It could be said that the story “Calamity Jane- How the West Began” was not so much written as it was woven together from historical anecdotes. The pie episode in Kustar’s bakery is an example of this. Here is that anecdote as presented by Langford in “Vigilante Days and Ways” (pp. 190-191):
“A singular genius known as “Slippery Joe,” whose character reflected the twofold qualities of bummer and loafer, hung around the saloons and restaurants in the early days of Bannack. He worked when compelled by necessity, and was never known to buy a ‘square meal.’ One evening he was an onlooker at a party of miners who were playing euchre in Kustar’s bakery. Their frequent potations, as was often the case, developing first noise, then dispute, then quarrel, finally culminated in a fight and general row. Pistols and knives were drawn, one man was badly stabbed, and several shots were fired. The bystanders stampeded through the door and into the street, to avoid injury. One man was prostrate, and another bent over him, with an upraised knife. Kustar and his bartender were engaged in quelling the melee. Seizing this opportunity, Slippery Joe stole behind the counter, and taking a couple of pies from the shelf, mashed them out of shape with his knuckles, and laid them, still in their tin plates, on the floor near the combatants. He did not dare steal the pies, knowing that detection would result in his banishment from the gulch. Kustar, discovering them after the fight was over, supposed from the appearance they presented, that they had been jarred from the shelf and trodden upon. He was about casting them into the street, when Joe stepped forward, and offered twenty-five cents for them, pies at the time being sold at a dollar apiece. Glad to sell them at any price, Kustar regarded the quarter of a dollar a clear gain, and the sneak owed his supper to his criminal ingenuity.”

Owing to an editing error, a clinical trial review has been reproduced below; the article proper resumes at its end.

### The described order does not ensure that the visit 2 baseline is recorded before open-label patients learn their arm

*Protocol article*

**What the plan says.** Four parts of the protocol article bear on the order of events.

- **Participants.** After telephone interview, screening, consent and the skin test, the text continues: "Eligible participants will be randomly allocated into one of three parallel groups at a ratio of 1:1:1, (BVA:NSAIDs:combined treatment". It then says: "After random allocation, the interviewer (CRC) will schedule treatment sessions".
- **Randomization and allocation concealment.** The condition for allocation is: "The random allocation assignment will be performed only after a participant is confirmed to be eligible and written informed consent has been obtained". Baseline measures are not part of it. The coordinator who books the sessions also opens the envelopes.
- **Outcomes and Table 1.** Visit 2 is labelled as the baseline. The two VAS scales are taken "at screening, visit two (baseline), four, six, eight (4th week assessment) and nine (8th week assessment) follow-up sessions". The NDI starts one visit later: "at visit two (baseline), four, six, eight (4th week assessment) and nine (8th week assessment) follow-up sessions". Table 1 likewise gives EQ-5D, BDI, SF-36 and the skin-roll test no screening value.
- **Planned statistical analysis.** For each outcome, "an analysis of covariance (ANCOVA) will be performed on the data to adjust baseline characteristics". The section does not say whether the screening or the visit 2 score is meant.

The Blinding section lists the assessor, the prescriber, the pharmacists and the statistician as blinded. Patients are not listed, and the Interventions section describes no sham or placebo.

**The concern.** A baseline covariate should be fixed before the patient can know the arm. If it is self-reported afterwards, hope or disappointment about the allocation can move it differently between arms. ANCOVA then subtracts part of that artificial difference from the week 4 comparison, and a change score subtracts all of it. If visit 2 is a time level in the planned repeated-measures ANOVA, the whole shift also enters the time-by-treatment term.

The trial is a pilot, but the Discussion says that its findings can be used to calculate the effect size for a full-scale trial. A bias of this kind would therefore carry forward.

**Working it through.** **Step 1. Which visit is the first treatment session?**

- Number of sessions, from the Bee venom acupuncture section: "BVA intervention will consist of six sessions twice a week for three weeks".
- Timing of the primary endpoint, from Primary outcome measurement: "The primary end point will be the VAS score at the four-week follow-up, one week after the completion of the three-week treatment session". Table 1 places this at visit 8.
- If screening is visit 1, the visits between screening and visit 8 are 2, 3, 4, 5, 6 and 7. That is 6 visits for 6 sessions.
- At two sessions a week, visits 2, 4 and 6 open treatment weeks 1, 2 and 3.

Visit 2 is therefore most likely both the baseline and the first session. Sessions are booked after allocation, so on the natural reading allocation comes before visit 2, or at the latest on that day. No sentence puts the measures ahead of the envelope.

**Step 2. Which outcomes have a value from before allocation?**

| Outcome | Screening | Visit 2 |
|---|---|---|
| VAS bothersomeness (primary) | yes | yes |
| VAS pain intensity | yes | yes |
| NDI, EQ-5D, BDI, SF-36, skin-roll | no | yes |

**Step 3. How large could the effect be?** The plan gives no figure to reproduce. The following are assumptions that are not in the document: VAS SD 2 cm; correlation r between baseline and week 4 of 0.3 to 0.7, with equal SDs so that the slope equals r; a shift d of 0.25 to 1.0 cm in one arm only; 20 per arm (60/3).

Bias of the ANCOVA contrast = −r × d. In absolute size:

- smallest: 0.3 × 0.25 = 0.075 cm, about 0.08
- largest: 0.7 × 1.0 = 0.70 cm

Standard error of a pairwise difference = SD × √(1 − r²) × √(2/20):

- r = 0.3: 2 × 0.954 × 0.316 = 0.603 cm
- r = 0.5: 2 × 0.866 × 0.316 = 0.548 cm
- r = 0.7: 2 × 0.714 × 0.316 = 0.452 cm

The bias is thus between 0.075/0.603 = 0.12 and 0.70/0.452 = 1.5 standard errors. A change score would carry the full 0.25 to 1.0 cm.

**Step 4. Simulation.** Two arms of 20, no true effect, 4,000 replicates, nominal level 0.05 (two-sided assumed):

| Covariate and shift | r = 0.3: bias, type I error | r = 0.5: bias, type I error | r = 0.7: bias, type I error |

That’s the genesis for the similar vignette in my “Calamity” novel. Langford continues with an episode that shows that this was not an isolated incident.
“This same individual was the hero of another foraging exploit, which, however we may regard it in a moral aspect, was not discreditable to his strategic perspicacity. Two partners in a mining claim had quarreled, fought and so far reconciled differences as to agree to live together. One day a load of potatoes, the first that we had had for eight months, and a great luxury at sixty cents a pound, arrived from the Bitter Root Valley. The two miners bought several pounds, and agreed upon having a holiday, with an old fashioned stew for dinner at three o’clock p.m. Joe had epicurean tastes, and longed for the stew. He stationed himself near the door of the cabin. Just after it was taken from the pan, and placed, steaming hot, between the partners, and one was in the act of slicing the loaf, Joe entered, and with much adroitness introduced the subject of former difference. This brought on a dispute, and the two men rose from the table and rushed into the street to engage in a fist fight. While thus employed, Joe made a single meal of the entire stew.”
His manner of telling of the story also illustrates something Langford tells us of the times (p. 189), that humor was a constant companion in early Montana. Here is a similar story of purloined food told for humorous effect, from “Golden Treasure” by Ovitt (pp. 133-4):
“Sam Hauser and his partner lived for a time in a cabin near Deer Lodge, where they worked at mining. When they heard that molasses was to be had at the store they hastened to get some as it was regarded as a rare delicacy. Shortly afterward the partner came into the cabin and saw Hauser holding a syrup besmeared mouse by the tail. His liking for the food disappeared, although he said nothing. Hauser continued to enjoy the molasses until the last of it was being used when he remarked.
“’Why don’t you eat molasses any more? I used to think you liked it.’
“’Not when a mouse has died in it,’ came the reply.
“’Oh, is that what you thought?’ answered Hauser.
“Then the partner knew he had been tricked. Hauser had caught the mouse and smeared it with syrup.”